Carbon nanotubes are unique nanostructures with remarkable electronic and mechanical properties, some stemming from the close relation between carbon nanotubes and graphite, and some from their one-dimensional aspects. Initially, carbon nanotubes aroused great interest in the research community because of their exotic electronic structure. As other intriguing properties have been discovered, such as their remarkable electronic transport properties, their unique Raman spectra, and their unusual mechanical properties, interest has grown in their potential use in nanometer-sized electronics and in a variety of other applications, as discussed in this volume.

An ideal nanotube can be considered as a hexagonal network of carbon atoms that has been rolled up to make a seamless hollow cylinder. These hollow cylinders can be tens of micrometers long, but with diameters as small as 0.7 nm, and with each end of the long cylinder "capped with half a fullerene molecule, i.e., 6 pentagons". Single-wall nanotubes, having a cylindrical shell with only one atom in thickness, can be considered as the fundamental structural unit. Such structural units form the building blocks of both multi-wall nanotubes, containing multiple coaxial cylinders of ever-increasing diameter about a common axis, and nanotube ropes, consisting of ordered arrays of single-wall nanotubes arranged on a triangular lattice.

The first reported observation of carbon nanotubes was by Iijima in 1991 for multi-wall nanotubes. It took, however, less than two years before singlewall carbon nanotubes were discovered experimentally by Iijima at the NEC Research Laboratory in Japan and by Bethune at the IBM Almaden Laboratory in California. These experimental discoveries and the theoretical work, which predicted many remarkable properties for carbon nanotubes, launched this field and propelled it forward. The field has been advancing at a breathtaking pace ever since with many unexpected discoveries. These exciting developments encouraged the editors to solicit articles for this book on the topic of carbon nanotubes while the field was in a highly active phase of development.

This book is organized to provide a snapshot of the present status of this rapidly moving field. After the introduction in Chap. 1, which provides some historical background and a brief summary of some basic subject matter and definitions, the connection between carbon nanotubes and other carbon materials is reviewed in Chap. 2. Recent developments in the synthesis and purification of single-wall and multi-wall carbon nanotubes are discussed in Chap. 3. This is followed in Chap. 4 by a review of our present limited understanding of the growth mechanism of single-wall and multi-wall carbon nanotubes. Chapter 5 demonstrates the generality of tubular nanostructures by discussing general principles for tubule growth, and providing the reader with numerous examples of inorganic nanotube formation. The unique electronic structure and properties of perfect and defective carbon nanotubes are reviewed from a theoretical standpoint in Chap. 6. The electrical properties, transport, and magneto-transport measurements on single-wall nanotubes and ropes, as well as simple device structures based on carbon nanotubes are presented in Chap. 7. Scanning tunneling microscopy is used to study that nanotube electronic structure and spectra. The use of nanotubes as atomic force microscope tips for ultra-high resolution and chemically sensitive imaging is also discussed in Chap. 8. The application of optical spectroscopy to nanotubes is presented in Chap. 9. In this chapter, the discussion of the optical properties focuses on the electronic structure, the phonon structure, and the coupling between electrons and phonons in observations of resonance Raman scattering and related phenomena. The contribution made by electron spectroscopies to the characterization of the electronic structure of the nanotubes is discussed in Chap. 10, in comparison with similar studies devoted to graphite and Ceo. This is followed in Chap. 11 by a brief review of the phonon and thermal properties, with emphasis given to studies of the specific heat and the thermal conductivity, which are both sensitive to the low-dimensional aspects of carbon nanotubes. Chapter 12 discusses experiments and theory on the mechanical properties of carbon nanotubes. Linear elastic parameters, non-linear instabilities, yield strength, fracture and supra-molecular interactions are all reviewed. Chapter 13 discusses transport measurements, magnetotransport properties, electron spin resonance, and a variety of other exotic properties of multiwall nanotubes. The volume concludes in Chap. 14 with a brief review of the present early status of potential applications of carbon nanotubes.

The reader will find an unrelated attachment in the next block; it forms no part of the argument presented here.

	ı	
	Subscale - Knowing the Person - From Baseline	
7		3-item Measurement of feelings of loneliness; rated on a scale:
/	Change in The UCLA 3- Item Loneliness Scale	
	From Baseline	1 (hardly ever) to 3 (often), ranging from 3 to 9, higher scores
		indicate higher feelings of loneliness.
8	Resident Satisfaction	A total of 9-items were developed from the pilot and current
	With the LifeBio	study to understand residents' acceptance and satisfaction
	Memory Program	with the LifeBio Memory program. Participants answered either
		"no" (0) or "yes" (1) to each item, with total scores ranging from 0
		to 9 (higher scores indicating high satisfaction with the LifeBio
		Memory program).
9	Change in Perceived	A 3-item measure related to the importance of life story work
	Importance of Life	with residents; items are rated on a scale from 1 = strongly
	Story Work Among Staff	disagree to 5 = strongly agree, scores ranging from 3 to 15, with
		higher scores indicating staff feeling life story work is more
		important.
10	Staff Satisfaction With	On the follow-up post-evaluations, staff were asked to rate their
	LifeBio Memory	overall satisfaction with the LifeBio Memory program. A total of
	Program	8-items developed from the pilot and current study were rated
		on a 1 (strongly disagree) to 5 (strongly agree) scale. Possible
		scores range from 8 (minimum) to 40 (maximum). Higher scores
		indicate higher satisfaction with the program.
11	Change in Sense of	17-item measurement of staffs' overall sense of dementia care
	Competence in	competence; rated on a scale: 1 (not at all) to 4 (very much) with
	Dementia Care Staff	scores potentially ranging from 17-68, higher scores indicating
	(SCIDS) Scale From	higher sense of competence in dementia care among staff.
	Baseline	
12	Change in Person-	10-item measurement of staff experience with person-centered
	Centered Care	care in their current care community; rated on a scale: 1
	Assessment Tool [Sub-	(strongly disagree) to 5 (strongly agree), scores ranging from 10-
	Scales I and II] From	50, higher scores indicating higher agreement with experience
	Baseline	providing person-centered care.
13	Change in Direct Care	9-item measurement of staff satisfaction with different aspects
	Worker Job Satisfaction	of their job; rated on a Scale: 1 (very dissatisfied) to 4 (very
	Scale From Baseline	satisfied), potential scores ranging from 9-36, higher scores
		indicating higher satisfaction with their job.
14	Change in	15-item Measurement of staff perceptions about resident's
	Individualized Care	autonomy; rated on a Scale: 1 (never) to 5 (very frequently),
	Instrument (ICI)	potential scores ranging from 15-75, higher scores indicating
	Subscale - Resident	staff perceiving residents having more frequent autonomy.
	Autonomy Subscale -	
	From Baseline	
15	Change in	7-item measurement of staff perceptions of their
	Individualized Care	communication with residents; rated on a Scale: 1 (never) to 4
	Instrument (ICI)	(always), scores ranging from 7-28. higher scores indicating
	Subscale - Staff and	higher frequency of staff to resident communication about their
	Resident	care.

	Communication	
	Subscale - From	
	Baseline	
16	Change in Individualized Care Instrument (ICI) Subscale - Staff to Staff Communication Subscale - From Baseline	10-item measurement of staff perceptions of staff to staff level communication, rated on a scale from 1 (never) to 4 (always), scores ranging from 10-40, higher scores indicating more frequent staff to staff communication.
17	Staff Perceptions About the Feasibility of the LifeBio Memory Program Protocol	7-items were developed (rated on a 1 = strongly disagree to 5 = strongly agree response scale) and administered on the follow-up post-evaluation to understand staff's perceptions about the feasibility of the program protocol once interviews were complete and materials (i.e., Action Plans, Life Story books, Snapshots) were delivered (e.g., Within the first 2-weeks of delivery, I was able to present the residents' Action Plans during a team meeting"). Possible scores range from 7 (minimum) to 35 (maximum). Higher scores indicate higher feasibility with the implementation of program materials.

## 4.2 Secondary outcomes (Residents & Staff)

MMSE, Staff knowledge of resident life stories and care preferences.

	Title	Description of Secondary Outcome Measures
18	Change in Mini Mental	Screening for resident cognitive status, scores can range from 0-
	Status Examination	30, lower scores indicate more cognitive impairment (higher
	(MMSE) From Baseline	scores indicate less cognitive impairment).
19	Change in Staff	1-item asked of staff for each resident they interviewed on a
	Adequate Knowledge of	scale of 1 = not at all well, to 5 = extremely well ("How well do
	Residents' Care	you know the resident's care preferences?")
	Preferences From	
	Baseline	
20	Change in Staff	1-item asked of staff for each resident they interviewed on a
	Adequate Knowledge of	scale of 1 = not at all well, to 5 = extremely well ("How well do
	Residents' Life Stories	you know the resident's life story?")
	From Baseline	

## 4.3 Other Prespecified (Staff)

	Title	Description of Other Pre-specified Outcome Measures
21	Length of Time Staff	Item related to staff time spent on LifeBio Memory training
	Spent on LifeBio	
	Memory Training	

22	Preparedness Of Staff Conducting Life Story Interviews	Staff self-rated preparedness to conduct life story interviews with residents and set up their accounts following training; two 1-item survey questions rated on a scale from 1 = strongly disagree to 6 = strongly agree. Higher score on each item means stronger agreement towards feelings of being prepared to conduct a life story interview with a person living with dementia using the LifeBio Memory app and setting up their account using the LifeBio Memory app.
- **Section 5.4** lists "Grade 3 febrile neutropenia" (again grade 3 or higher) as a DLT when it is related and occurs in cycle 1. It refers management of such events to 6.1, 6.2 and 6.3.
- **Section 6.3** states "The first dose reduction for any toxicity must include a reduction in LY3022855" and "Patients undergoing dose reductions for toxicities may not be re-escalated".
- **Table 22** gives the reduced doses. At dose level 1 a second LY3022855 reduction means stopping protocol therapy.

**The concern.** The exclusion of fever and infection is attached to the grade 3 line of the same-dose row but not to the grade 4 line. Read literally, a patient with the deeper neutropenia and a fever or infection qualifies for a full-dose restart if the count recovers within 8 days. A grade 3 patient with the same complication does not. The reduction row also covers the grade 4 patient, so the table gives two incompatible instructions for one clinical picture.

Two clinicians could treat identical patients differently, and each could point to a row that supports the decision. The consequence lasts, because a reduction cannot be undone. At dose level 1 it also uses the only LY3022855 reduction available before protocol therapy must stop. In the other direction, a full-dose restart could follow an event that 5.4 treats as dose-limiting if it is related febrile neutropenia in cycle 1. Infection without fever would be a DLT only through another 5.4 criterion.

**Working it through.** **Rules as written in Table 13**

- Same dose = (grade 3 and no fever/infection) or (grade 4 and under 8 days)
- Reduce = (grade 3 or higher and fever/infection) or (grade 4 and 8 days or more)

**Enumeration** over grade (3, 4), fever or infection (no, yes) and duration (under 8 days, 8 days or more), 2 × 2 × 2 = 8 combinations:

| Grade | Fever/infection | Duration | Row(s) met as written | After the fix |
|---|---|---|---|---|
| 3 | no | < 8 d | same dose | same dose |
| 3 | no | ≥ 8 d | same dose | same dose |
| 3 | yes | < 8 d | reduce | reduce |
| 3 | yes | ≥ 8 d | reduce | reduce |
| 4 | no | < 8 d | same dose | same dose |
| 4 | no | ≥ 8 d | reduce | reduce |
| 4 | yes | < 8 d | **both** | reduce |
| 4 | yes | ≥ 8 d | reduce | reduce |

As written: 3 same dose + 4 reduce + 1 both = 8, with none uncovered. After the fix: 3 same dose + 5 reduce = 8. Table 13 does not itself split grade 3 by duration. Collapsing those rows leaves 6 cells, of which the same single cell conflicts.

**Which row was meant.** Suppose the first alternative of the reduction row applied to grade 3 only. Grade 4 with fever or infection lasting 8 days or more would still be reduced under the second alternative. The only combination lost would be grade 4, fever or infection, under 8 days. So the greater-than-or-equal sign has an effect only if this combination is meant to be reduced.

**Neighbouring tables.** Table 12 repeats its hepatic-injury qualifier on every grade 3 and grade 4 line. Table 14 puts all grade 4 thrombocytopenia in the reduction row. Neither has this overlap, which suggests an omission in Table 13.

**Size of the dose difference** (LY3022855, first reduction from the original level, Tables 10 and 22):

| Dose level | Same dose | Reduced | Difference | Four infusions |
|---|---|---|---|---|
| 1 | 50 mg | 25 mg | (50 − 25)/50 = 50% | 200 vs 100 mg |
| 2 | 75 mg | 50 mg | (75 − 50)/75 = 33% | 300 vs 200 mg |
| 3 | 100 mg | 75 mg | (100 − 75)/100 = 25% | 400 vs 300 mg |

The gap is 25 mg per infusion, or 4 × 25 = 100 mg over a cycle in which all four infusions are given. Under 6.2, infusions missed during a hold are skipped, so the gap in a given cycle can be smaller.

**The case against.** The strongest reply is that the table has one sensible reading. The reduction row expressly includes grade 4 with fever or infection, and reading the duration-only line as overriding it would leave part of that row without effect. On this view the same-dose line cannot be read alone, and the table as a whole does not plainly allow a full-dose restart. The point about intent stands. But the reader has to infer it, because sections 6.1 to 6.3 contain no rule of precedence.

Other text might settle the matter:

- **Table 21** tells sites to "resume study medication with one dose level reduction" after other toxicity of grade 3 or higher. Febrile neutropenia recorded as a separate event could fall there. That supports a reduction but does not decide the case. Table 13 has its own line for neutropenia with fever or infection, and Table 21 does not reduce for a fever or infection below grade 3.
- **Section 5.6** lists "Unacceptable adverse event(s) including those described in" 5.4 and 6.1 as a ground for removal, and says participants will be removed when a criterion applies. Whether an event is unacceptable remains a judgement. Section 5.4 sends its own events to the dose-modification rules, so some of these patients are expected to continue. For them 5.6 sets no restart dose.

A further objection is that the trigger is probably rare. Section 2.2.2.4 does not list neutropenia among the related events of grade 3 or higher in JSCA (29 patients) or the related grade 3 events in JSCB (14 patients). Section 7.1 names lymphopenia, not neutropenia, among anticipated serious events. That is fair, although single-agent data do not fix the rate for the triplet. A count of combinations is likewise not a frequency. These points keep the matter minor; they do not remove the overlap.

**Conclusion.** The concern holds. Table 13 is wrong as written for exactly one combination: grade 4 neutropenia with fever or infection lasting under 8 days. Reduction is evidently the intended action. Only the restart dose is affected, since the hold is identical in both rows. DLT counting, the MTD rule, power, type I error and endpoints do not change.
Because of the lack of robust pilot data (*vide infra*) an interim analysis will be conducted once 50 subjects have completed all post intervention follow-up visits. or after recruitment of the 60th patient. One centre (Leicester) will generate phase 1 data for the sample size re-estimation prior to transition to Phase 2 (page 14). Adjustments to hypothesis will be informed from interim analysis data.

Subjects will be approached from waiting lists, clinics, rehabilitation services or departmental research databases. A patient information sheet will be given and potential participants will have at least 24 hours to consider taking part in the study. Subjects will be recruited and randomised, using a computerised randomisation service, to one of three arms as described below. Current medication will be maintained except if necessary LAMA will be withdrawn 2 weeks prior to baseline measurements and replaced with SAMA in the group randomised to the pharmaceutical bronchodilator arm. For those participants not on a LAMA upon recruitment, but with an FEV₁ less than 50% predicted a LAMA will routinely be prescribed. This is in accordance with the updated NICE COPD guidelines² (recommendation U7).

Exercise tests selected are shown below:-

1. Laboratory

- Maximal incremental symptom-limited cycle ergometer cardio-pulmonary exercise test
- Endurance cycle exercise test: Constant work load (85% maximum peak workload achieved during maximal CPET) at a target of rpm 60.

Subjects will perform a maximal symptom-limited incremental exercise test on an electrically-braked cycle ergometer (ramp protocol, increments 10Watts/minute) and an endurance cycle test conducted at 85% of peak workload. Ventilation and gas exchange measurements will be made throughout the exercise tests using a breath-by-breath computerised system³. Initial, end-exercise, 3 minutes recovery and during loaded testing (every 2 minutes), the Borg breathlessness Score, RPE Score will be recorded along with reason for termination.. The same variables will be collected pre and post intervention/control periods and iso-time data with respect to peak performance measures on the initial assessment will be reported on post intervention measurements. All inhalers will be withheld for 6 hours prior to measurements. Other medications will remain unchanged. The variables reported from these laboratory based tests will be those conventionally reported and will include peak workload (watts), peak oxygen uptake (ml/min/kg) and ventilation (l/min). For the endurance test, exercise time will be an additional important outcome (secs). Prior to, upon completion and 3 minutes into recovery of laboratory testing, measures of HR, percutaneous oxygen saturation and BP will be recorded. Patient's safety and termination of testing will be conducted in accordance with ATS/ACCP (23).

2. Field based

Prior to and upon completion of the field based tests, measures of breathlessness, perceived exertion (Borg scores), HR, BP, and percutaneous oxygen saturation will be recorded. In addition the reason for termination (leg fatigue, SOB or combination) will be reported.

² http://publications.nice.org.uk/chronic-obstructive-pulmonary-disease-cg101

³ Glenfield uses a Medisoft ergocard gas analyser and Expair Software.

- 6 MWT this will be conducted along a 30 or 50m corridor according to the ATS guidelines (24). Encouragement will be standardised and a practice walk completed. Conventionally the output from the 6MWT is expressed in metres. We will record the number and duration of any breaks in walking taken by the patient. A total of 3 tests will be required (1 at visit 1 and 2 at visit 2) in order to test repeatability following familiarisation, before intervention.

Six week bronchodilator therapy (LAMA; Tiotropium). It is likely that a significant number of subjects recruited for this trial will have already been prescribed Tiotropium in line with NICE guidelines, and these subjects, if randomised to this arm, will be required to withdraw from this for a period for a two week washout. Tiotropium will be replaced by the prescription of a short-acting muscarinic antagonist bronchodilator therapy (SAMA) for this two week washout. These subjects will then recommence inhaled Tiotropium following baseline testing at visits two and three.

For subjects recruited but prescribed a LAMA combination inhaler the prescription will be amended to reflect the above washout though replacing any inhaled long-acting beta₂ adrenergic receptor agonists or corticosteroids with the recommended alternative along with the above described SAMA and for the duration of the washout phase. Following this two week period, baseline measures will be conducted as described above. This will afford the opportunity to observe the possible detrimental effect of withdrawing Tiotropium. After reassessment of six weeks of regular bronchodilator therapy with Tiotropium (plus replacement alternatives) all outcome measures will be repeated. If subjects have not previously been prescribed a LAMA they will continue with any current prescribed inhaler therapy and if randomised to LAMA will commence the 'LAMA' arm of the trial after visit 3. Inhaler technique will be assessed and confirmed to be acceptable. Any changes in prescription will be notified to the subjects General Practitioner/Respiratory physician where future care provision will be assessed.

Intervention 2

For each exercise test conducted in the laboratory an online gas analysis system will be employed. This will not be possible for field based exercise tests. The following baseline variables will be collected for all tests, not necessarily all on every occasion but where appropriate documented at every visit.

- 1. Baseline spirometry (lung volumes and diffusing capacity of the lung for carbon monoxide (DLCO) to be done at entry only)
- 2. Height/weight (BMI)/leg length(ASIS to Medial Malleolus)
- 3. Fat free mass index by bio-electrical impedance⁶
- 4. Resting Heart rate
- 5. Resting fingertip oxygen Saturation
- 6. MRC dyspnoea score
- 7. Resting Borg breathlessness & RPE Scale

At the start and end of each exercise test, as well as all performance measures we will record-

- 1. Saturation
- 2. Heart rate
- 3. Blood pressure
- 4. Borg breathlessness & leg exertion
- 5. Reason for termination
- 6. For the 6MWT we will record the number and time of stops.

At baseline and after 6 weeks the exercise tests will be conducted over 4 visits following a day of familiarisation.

Because of the relative simplicity of carbon nanotubes, we expect them to play an important role in the current rapid expansion of fundamental studies on nanostructures and their potential use in nanotechnology. This simplicity allows us to develop detailed theoretical models for predicting new phenomena connected with these tiny, one-dimensional systems, and then look for these phenomena experimentally. Likewise, new experimental effects, which have been discovered at an amazingly rapid rate, have provided stimulus for further theoretical developments, many of which are expected to be broadly applicable to nanostructures and nanotechnology research and development.

Cambridge, Massachusetts Yorktown Heights, New York January 2001

Mildred S. Dresselhaus Gene Dresselhaus Phaedon Avouris

0 0

Post a comment